Festival director Dieter Kosslick proudly announced at a press conference in Berlin on Tuesday that audiences can look forward to great diversity this year. For starters, no fewer than 112 films directed by women will be on the program.
The festival was criticised last year for having a relatively small number of women in key positions. When asked whether appointing this year's jury president, Meryl Streep, was a response to those criticisms Kosslick replied: “When one looks for a jury, sometimes one gets lucky and ends up with the best.“
Kosslick also boasted about representation by black artists in 2016 – in contrast to this year's Oscars which have been under fire for having zero black actors among the nominees – for the second year in a row. Spike Lee, who is boycotting the Academy Awards on 28 February, is featured in the competition with his political satire Chi-Raq, as is Don Cheadle with his directing debut Miles Ahead.
Queer cinema, as is the case every year, is also well represented among the films in 2016. The Teddy Awards that honour LGBTI films are celebrating their 30th anniversary with a teddy retro series. 17 films will be shown from queer film history, which stretches all the way back to 1919 with the picture Different from Others.
Films from the Middle East are also prominent on the list. Countries of origin include Lebanon, Egypt and even Saudi Arabia and Syria. Saudi films are particularly special given that there is only one movie theatre in the entire nation due to religious restrictions by the establishment. Barakah yoqabil Barakah (Barakah Meets Barakah) by Mahmoud Sabbagh is a comedic love story in which the protagonists tepidly try to negotiate the complexities of courtship in the highly restrictive desert kingdom.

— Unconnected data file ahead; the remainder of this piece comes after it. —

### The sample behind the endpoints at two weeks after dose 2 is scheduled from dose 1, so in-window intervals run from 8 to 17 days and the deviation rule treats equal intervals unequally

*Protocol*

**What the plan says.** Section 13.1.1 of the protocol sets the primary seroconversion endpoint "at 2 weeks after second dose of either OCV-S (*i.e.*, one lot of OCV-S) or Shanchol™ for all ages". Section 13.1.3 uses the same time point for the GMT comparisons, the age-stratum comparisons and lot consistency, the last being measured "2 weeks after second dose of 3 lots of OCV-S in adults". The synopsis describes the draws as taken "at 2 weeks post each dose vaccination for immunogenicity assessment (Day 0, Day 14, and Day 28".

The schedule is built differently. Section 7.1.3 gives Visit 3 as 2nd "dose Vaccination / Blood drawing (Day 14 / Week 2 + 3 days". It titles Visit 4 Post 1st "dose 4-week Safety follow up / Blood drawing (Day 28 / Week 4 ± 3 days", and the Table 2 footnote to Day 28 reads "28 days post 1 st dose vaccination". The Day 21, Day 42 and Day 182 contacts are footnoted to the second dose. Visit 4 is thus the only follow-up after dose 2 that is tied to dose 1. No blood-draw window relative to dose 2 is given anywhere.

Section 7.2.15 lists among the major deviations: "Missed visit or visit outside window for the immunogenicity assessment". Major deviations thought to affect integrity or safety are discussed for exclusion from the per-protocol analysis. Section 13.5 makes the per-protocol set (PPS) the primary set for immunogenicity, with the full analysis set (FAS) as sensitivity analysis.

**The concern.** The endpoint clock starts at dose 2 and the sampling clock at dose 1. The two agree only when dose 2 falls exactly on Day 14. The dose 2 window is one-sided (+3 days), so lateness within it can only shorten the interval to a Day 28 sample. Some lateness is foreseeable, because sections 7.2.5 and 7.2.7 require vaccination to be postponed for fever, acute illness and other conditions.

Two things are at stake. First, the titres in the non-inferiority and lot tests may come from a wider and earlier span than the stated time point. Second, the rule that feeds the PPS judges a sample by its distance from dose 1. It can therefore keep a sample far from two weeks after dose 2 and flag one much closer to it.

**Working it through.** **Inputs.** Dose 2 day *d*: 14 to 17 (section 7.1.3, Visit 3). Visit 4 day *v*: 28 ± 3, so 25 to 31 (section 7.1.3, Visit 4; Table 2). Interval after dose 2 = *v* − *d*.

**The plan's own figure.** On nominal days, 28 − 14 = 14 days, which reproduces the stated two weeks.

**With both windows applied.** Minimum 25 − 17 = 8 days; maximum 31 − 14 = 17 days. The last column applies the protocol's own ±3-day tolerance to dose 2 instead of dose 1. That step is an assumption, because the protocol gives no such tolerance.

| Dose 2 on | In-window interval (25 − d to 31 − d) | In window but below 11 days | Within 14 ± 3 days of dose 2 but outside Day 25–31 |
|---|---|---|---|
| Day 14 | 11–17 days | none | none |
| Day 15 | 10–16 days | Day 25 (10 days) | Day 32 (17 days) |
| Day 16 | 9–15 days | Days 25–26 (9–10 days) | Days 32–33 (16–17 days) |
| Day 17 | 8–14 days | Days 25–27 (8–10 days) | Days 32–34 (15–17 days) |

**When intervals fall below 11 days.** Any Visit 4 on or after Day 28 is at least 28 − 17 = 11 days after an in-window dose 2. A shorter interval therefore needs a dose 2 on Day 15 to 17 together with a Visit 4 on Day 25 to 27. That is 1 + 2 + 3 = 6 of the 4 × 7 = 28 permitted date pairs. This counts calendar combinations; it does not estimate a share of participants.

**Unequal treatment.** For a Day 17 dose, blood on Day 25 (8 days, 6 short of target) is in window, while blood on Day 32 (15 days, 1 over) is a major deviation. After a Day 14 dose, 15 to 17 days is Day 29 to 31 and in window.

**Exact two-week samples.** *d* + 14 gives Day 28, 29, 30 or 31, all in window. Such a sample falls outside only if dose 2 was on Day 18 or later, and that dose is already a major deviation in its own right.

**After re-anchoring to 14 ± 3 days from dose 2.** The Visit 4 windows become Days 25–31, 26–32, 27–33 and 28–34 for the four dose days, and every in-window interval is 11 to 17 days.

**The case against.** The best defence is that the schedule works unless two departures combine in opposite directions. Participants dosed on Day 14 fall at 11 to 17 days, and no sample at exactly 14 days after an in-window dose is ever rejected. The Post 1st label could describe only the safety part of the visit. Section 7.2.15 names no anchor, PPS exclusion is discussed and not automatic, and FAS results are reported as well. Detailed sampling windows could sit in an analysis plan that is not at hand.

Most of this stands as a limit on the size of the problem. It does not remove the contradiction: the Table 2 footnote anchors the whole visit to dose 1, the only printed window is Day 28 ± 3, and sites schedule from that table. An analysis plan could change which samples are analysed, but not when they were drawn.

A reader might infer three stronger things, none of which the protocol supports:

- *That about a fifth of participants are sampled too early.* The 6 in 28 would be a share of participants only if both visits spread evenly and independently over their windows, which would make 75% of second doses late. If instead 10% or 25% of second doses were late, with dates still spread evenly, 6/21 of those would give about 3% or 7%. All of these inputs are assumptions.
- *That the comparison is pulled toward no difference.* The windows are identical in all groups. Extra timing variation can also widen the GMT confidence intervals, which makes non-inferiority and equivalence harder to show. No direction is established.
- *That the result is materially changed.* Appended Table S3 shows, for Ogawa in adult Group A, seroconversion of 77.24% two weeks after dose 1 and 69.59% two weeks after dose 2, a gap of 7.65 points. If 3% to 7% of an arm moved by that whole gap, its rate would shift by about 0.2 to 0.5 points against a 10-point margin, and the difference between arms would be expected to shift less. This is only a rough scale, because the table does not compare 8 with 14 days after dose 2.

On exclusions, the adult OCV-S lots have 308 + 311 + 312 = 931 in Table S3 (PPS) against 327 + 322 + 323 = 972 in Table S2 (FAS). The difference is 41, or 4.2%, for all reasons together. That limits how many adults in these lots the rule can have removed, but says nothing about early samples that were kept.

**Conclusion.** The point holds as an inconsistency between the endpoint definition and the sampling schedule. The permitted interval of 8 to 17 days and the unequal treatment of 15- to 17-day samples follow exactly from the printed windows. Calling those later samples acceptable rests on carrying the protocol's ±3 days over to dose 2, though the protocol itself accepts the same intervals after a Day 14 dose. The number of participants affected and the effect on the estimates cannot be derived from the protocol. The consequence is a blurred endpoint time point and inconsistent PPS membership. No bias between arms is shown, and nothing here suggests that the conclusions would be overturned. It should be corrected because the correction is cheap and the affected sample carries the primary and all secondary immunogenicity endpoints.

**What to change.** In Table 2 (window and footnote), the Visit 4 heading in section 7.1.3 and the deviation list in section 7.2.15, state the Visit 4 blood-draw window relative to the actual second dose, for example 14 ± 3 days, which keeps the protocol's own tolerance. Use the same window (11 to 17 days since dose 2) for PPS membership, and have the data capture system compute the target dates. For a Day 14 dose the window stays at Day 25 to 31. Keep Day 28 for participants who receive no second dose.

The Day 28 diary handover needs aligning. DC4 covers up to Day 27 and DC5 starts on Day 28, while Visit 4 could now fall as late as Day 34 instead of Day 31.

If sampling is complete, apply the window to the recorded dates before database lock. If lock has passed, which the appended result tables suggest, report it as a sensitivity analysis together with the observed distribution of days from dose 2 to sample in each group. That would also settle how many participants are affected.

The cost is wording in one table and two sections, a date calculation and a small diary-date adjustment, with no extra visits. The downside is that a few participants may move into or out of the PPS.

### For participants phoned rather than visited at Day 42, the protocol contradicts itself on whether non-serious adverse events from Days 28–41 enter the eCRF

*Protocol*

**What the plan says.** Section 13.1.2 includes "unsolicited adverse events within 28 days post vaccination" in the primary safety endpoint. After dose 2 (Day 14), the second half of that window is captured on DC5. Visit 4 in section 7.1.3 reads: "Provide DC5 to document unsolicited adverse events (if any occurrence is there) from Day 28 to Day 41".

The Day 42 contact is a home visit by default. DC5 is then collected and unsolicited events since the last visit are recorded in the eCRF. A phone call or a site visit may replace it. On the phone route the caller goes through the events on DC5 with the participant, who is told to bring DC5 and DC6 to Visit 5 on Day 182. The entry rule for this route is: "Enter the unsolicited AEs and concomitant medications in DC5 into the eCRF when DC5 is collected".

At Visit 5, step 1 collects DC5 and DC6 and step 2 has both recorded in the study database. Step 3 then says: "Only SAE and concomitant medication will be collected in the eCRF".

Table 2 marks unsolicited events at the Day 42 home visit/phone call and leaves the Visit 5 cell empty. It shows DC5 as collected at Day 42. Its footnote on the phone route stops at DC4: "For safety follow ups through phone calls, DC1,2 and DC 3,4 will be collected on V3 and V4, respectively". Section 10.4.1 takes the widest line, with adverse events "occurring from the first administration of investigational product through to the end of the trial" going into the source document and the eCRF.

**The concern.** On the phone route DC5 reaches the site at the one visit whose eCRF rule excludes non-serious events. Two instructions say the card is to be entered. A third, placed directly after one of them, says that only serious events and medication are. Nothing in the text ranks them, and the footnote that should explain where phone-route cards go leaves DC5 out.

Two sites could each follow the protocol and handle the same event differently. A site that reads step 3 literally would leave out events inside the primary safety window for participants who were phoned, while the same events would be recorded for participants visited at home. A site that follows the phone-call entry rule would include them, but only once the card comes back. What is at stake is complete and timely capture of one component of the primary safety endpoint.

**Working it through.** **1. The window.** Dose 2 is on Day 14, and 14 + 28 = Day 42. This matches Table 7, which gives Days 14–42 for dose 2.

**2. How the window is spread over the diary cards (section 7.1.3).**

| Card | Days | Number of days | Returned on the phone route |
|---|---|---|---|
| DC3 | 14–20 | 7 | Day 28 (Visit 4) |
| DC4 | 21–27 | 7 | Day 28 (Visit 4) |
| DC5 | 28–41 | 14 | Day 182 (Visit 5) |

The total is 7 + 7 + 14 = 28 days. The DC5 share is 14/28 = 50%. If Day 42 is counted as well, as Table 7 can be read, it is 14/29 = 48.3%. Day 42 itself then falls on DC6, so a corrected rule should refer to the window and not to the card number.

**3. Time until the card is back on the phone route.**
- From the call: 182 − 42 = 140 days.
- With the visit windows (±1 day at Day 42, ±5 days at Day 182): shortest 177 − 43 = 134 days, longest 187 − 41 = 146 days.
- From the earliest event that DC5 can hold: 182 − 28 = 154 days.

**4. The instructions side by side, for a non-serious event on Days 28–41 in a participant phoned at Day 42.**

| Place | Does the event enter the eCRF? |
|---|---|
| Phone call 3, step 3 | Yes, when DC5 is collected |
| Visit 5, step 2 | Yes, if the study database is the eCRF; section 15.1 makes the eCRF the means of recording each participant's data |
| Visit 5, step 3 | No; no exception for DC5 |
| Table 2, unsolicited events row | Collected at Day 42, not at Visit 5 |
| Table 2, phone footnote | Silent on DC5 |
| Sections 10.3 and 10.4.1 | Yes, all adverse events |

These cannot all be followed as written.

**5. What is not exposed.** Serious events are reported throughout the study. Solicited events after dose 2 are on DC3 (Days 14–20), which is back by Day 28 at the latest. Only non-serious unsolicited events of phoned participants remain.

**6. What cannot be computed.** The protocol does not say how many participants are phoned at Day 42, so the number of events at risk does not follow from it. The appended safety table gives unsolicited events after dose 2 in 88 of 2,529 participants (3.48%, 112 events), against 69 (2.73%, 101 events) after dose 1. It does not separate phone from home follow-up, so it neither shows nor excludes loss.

On the other end of the liberal spectrum, a tribute film to David Bowie – The Man Who Fell to Earth is being shown in the Friedrichstadt Palast on Friday 12 February. Bowie lived in Berlin between 1976 and 1978 and appeared in three Berlinale films throughout his life.
The diversity in film makers and content goes full circle to arrive back at stories about what it means to be a white male. The film Goat, produced by James Franco, deals with the hazing rituals students go through in American universities. It looks at how these practices contribute to creating the psychology of those who will one day run our banks.
Diversity is not really anything new at the Berlinale. But with Trump and xenophobia in Europe dominating headlines, diversity right now certainly feels refreshing.